Matamp grew famous for its collaboration with Cliff Cooper’s Orange Amps in the 1960’s.
Nevertheless it was also a very innovative company on its own.
Matamp founder, Mat Mathias, started the company RadioCraft as early 1945. What started as an interest ultimately developed into a fully-fledged business building amplifiers for the burgeoning music scene in the early sixties. Behind his wife’s retail shop, selling accessories to young musicians, Mat’s workshop/manufacturing facility also extended into a fully fledged recording studio complete with disc cutters for young bands to record and cut their own demos. This resulted in the formation of MAT Records. His customers would come and see him, tell him what they wanted, and he would build it and/or record it. Patterns would emerge, and trends soon changed into product lines. This later inspired Mat to build his own guitar amplifier called the Matamp Series 2000 – which was initially a 20 watt, and then a 30 watt model.
Long-term friend and hi-fi amplifier designer Tony Emerson joined with Mat in the early 1960’s, shortly after the name MATAMP (Mat and Tony amplifiers) was coined. As word got around Matamp would soon be working with such musical luminaries as Peter Green of Fleetwood Mac (who Mat joined on their US tour in the late 60’s) and recording early demos with the likes of Graham Gouldman who would go on to form 10cc.
After Tony’s departure and development work with Fleetwood Mac, the company moved on to form a partnership with Cliff Cooper who owned a music shop called simply “Orange”, and as such started producing Orange-Matamp from the Huddersfield workshop. In 1971, Orange-Matamp outsold Marshall, and gave Cliff Cooper a taste of volume sales. However, Mat was not prepared to forego quality standards in favour of mass-production, and so Orange amps moved away from the company that designed the originals.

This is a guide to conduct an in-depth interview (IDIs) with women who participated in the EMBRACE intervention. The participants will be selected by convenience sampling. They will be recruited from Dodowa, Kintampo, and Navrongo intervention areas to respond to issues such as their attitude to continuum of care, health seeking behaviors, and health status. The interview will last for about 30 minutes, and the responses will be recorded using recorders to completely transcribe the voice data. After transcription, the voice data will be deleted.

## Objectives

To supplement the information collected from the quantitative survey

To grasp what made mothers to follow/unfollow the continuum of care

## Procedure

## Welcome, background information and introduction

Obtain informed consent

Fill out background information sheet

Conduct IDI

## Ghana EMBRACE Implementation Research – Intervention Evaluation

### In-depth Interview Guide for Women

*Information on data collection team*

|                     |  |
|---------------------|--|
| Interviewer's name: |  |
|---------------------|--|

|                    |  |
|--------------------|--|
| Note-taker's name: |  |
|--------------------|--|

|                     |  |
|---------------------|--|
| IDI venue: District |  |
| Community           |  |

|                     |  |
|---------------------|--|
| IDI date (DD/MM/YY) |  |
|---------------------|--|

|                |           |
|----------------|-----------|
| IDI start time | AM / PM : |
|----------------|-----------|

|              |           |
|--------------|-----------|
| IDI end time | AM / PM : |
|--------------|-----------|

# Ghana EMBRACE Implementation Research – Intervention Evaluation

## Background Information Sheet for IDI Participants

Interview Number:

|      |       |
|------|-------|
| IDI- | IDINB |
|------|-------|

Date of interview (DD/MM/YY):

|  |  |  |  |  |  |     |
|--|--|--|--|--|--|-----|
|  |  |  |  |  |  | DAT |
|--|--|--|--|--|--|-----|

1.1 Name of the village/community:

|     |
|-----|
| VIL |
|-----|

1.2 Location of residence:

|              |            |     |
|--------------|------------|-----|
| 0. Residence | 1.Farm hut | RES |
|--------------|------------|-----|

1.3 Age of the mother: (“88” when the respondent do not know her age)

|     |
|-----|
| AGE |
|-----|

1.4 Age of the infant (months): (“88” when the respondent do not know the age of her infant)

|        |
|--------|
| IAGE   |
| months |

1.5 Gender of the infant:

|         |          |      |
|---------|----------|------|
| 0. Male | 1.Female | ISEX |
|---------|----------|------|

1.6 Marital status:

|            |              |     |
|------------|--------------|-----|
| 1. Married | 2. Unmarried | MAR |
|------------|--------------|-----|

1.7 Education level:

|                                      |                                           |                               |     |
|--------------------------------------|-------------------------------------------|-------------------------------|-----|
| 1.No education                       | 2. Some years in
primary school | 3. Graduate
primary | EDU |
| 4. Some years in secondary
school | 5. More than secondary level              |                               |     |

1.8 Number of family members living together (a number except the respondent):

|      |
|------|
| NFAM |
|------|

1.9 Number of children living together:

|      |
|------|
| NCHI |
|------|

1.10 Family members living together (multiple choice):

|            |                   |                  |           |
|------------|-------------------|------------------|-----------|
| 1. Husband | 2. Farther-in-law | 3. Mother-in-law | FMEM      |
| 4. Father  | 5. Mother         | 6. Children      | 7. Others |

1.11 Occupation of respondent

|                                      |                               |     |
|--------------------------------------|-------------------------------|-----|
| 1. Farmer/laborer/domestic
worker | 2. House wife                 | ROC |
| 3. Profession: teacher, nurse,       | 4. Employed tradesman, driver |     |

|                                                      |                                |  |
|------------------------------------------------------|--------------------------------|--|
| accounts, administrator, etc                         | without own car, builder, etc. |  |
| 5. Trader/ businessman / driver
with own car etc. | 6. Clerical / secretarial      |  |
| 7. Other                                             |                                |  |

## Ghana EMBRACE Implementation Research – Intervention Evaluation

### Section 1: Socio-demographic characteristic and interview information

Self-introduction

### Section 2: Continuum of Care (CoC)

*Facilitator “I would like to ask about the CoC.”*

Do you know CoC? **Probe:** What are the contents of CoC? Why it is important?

Matamp continued over the years to produce a large range of great amplifiers. Today they are still in business, run now by Jeff Lewis.
Mat’s love of music led him to search for alternative amplifier sounds and to design his own circuit. In 1963 after many one-off prototypes the first production model was the Matamp Series 2000 – an amplifier with its own special place in British popular music history, and arguably just as significant as Marshall’s 1962 “Blues breaker” or Vox’s AC30. If listening to Fleetwood Mac’s recording of ‚Albatross‘ (the haunting instrumental which took Peter Green’s Fleetwood Mac to No 1 in the charts and world fame in 1969)you can hear the rich and warm sound of a Series 2000 (already branded Orange-Matamp and being the prototype before launching the now popular models), used with a Matamp “piggyback” valve reverb unit.
This Matamp Series 2000 is unusual in that it does not feature a drop trough mains transformer found on earlier Series 2000 amps. The probable date of manufacture is estimated between 1966 and 1968.